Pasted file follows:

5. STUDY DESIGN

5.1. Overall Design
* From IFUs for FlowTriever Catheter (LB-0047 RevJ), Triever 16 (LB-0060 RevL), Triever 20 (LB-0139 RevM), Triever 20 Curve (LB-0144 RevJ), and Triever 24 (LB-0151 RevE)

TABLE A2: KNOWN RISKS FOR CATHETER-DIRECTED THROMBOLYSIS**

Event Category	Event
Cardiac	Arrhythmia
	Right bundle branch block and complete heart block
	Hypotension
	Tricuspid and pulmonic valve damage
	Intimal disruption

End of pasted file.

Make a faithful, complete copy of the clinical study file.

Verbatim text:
5. STUDY DESIGN

5.1. Overall Design
* From IFUs for FlowTriever Catheter (LB-0047 RevJ), Triever 16 (LB-0060 RevL), Triever 20 (LB-0139 RevM), Triever 20 Curve (LB-0144 RevJ), and Triever 24 (LB-0151 RevE)

TABLE A2: KNOWN RISKS FOR CATHETER-DIRECTED THROMBOLYSIS**

Event Category	Event
Cardiac	Arrhythmia
	Right bundle branch block and complete heart block
	Hypotension
	Tricuspid and pulmonic valve damage
	Intimal disruption